We've been waiting (forever it seems) for the California Supreme Court to issue its decision in Brinker Restaurant Corp. v. Superior Court. Based on oral argument last month, things look relatively promising for employers who've taken the position that they're only required to make meal periods available to employees (as opposed to ensuring that they actually take them).
But another issue is lurking out there and, recognizing its significance, the Court has taken the unusual step of accepting briefing on an issue after the case was argued. The issue involves how to interpret the requirement in the wage orders that "no employer shall employ any person for a work period of more than five (5) hours without a meal break of not less than 30 minutes . . . ." [Let's ignore for now the exception for work that's completed in six hours.]
Most employers and their lawyers (and commentators and just about everyone else who's addressed the issue) interpret that to mean that employees who work more than 5 hours get a meal period and employees who work more than 10 hours get a second meal period. But an issue arose at the Brinker argument about whether an employee can ever be required to work more than five consecutive hours without a meal period.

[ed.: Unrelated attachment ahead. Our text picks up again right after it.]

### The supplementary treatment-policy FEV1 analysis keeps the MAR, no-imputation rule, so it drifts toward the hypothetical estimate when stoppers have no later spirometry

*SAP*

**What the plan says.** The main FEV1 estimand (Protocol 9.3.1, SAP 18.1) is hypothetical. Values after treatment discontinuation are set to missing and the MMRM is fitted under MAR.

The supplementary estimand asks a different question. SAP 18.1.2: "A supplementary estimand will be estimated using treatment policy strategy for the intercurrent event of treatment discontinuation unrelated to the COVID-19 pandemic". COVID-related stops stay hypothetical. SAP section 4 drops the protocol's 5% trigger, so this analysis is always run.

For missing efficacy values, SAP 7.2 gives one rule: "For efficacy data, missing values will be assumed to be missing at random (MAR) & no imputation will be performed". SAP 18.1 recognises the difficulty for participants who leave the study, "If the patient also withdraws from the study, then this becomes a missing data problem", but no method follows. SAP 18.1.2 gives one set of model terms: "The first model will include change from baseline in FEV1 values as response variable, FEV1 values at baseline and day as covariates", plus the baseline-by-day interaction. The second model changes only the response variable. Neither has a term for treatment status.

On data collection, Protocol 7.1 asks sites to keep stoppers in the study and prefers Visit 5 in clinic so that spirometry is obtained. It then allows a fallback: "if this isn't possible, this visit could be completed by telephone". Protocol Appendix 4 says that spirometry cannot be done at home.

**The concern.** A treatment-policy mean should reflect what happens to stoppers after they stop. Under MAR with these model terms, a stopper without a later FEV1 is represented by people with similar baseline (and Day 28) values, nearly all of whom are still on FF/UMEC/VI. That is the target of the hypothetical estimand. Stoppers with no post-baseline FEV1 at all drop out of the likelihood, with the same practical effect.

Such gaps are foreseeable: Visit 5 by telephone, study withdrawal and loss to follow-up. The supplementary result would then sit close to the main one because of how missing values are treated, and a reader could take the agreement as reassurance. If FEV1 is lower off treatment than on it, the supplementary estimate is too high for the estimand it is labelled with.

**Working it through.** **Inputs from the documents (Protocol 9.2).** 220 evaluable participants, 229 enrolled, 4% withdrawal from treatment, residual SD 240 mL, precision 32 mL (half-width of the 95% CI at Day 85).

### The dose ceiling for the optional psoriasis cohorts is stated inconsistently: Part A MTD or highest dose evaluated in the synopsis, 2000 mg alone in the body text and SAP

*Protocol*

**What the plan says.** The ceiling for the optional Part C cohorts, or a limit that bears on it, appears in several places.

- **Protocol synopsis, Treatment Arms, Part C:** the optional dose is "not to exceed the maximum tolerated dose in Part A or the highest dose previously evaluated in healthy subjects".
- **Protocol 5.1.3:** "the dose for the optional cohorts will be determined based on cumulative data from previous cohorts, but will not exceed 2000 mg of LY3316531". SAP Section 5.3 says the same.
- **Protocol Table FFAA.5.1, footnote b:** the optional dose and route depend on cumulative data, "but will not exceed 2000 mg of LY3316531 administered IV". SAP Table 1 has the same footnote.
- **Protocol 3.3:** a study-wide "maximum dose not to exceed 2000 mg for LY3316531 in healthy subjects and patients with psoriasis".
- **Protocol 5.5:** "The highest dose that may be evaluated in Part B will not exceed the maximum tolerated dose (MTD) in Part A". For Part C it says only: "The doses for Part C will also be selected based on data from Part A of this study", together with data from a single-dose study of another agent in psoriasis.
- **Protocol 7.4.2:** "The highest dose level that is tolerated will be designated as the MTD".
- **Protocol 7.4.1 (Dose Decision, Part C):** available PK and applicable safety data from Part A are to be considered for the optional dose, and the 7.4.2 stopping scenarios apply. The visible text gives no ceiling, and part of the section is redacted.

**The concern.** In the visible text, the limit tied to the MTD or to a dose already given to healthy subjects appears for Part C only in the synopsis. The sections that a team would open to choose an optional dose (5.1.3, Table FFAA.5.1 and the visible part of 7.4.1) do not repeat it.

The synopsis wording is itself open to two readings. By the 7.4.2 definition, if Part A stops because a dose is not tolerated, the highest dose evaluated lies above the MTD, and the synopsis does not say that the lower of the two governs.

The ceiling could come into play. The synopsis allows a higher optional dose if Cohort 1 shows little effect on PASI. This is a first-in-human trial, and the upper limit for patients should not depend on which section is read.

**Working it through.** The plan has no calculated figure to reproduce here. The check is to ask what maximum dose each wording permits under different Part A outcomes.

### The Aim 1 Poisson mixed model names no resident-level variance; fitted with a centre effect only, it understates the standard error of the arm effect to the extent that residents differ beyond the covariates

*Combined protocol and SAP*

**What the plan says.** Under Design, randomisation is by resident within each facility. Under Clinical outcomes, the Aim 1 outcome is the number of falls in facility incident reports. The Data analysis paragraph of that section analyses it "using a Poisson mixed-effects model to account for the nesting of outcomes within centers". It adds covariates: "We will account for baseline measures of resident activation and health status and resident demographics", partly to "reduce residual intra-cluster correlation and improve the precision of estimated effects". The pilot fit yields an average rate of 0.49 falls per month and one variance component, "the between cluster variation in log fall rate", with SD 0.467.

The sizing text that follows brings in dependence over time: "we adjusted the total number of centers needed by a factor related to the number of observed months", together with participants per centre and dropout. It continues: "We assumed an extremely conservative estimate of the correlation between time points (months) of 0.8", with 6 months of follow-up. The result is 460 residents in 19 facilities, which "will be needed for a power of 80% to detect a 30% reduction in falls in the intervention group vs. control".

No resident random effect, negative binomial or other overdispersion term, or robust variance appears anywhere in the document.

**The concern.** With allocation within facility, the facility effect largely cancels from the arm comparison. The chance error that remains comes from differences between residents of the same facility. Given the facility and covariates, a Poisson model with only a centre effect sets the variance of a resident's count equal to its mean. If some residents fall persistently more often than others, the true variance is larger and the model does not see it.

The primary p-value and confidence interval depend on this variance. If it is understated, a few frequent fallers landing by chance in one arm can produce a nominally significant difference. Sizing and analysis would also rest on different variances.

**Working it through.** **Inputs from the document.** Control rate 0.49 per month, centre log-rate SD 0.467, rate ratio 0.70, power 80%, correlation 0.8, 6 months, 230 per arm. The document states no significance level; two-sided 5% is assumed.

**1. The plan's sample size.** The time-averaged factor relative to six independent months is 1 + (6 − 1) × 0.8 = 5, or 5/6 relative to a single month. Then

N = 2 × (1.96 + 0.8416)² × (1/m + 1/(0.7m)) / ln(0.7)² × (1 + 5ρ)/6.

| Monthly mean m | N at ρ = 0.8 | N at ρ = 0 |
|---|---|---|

Take the example of an employee who works from 8:30 a.m. to 5 p.m. with a 30-minute meal period from 11:30 a.m. to noon. Let's assume that the employee occasionally works 10 minutes past 5 p.m., for which the employer properly pays overtime. The Brinker plaintiffs are arguing that the employee worked a period of over 5 hours (noon to 5:10 p.m.) and is therefore entitled to a second meal period. If the employer, like the overwhelming majority, didn't provide a second meal period in that situation, the the employee would be entitled to a one-hour penalty for each occasion when that occurred.
This so-called "rolling 5" interpretation is the subject of the post-hearing briefing in Brinker. As reported by Ben James in Employment Law 360, the California Employment Law Council sought and obtained permission to file a brief on the issue. In doing so, it warns that "a tsunami of massive class actions will descend on California's already hard-pressed employers" if the Court adopts such an interpretation and makes it retroactive.
The plaintiffs will also get a chance to brief the issue. Eventually, in theory, we'll get a decision. But until then, the uncertainty that affects thousands of employers and hundreds of pending cases remains.